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Gillman's School of Dance

Dance is more than a job for Gillman

By DON WARD
Editor


CRESTWOOD, Ky. – The absence of government regulation has allowed hundreds of dance schools to flourish throughout the country in recent years.
But few are run by professional dance instructors or by those with the true qualifications to teach.

Denise Gillman Burke

Photo by Don Ward

From left, school director
Denise Gillman Burke instructs
sisters Caroline, 7, and Charlotte
Rohan, 10, of Pewee Valley.

Denise Gillman Burke, a professional dancer with the Louisville Ballet, knows the problem too well. That's part of the reason why she decided to start teaching tap, jazz and ballet dance classes in her home last year.
The overwhelming response this year forced her to open her own dance studio, complete with a state-of-the-art hardwood sprung dance floor, mirrors and rails.
Her 1,000-square-foot studio, located just off Hwy. 22 in Crestwood, Ky., was built by her father, a contractor by trade. The building has plenty of room for her to expand with a second studio when, and if, the time comes.
For now, she can accommodate more than 100 dancers in weekly classes that range from age 3 to adult. Classes are organized into two semesters, with a recital planned around April. The second semester will begin in January 2000.
Burke, who teaches all the classes, recently finished her first semester at her new school. She had 67 students, which she considered good for summer.
She is now holding registration for her 12-week fall semester, which begins Sept. 13. The classes range in price from $70 to $80, depending on age.
Classes for 3-4 year-olds last 45 minutes. Classes for older students and adults are longer.
"The younger students – ages 3 and 4 – learn basic creative movements because at very young ages, you have to be careful to avoid injuries," Burke said. "Small bodies can't be turning out or pointing. We focus on marching, skipping and bending their knees."
Older students, however, explore all facets of dance, depending on the discipline.
"It's not like high school gym class, where you have kids running around screaming. It's a very organized session of instruction."
All classes are conducted to music and song. Students are responsible for purchasing their own tights, leotards and shoes, which these days can cost as little as $25.
"Some students really get into it and buy expensive dance clothes, but that's not necessary. You can get what you need at Wal-Mart," Burke said.
Graduates have many opportunities in the area, should they choose to pursue their talent. The University of Louisville has a dance program, as do several neighboring cities. Many colleges also offer scholarships in dance.
Seventeen-year-old Kim Biss of La Grange took classes this summer with Burke in preparation for her upcoming freshman semester at Butler University, where she plans to continue in dance.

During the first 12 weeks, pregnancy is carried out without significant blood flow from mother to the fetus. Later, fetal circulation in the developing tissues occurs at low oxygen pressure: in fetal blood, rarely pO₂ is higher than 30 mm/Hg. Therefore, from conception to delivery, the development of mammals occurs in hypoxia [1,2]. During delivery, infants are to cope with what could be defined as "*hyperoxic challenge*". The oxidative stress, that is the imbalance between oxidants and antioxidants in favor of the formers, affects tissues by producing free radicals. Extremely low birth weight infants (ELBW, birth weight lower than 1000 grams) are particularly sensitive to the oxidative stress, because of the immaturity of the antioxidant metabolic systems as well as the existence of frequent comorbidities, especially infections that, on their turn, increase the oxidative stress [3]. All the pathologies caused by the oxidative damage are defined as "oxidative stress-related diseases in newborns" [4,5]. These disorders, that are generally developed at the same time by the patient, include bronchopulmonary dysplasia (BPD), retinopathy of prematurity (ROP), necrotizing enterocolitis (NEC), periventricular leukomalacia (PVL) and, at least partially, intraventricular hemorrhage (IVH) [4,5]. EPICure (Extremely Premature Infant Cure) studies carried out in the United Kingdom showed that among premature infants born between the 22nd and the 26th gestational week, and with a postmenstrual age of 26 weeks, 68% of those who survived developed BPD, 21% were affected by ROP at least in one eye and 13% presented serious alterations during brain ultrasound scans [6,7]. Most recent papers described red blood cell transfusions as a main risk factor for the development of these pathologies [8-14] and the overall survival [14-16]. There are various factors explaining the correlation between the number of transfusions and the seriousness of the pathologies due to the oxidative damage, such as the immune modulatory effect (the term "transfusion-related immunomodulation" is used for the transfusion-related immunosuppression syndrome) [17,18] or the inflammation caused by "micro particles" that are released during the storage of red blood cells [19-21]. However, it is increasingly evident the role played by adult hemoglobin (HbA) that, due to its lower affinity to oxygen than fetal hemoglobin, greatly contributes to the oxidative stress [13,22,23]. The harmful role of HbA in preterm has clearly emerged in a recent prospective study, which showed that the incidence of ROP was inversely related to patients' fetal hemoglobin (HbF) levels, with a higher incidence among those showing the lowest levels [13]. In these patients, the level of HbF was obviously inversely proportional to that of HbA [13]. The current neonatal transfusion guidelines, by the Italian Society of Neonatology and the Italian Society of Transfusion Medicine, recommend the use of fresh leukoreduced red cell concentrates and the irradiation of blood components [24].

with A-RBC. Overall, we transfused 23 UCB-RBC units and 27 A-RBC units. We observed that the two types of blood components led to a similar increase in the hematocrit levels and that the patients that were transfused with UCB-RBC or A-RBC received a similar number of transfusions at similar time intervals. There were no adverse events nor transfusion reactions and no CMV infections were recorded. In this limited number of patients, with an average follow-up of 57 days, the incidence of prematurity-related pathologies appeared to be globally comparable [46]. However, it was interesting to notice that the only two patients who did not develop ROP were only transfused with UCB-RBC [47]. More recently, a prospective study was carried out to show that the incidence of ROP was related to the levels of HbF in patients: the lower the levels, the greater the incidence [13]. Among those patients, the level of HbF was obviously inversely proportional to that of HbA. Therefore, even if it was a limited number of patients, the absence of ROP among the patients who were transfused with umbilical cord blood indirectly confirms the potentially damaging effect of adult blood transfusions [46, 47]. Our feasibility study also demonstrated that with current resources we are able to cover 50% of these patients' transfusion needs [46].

"Denise was fundamental to my growth in dance," Biss said. "She has an incredible level of skill and compassion, which makes her a wonderful teacher."
The new dance school has been Burke's dream, after having spent much of her life as a professional dancer. She still dances with the Louisville Ballet and was in last season's productions of Don Quixote and The Nutcracker.
Her credentials are impressive. A member of the London-based Imperial Society of Teachers of Dance, Burke travels the world to teach dance. She recently returned from Vancouver, British Columbia, and plans an upcoming trip to Scotland.
She would like to continue performing but now must balance her career with her new school.
"Unlike some dance school instructors, this won't just be something I do on the side of my regular job, this is my life," Burke said. "My goal is to turn out dancers, so that one day I can watch my students in the Louisville Ballet."
A native of Ann Arbor, Mich., Burke began dancing at age 8 and later earned a scholarship to the prestigious National Ballet School of Canada, a Toronto-based boarding school for serious dancers.
She danced professionally in Pittsburgh for several years and became the Ballet Mistress, or chief instructor, at Carnegie Mellon University. She also spent four years working as a ballet dancer in Las Vegas, Nev.
"I was not a showgirl," Burke says with a smile. "This was serious stuff at the Nevada Dance Theatre."
She moved to Louisville three years ago when her husband, Jim, began flying for the United Parcel Service.
Denise also flies, but lands with elegance and grace. Although she's married now, she used her maiden name, Gillman, for her new school because it is a name that many in the dance world would recognize. The many plaques and certificates hanging in her new studio are testaments to her accomplishments.
"This school has been a dream of mine for a long time," she said. "I'm not in it for the money but to teach dance and promote the art locally.

Back to September 1999 Articles.

 

 

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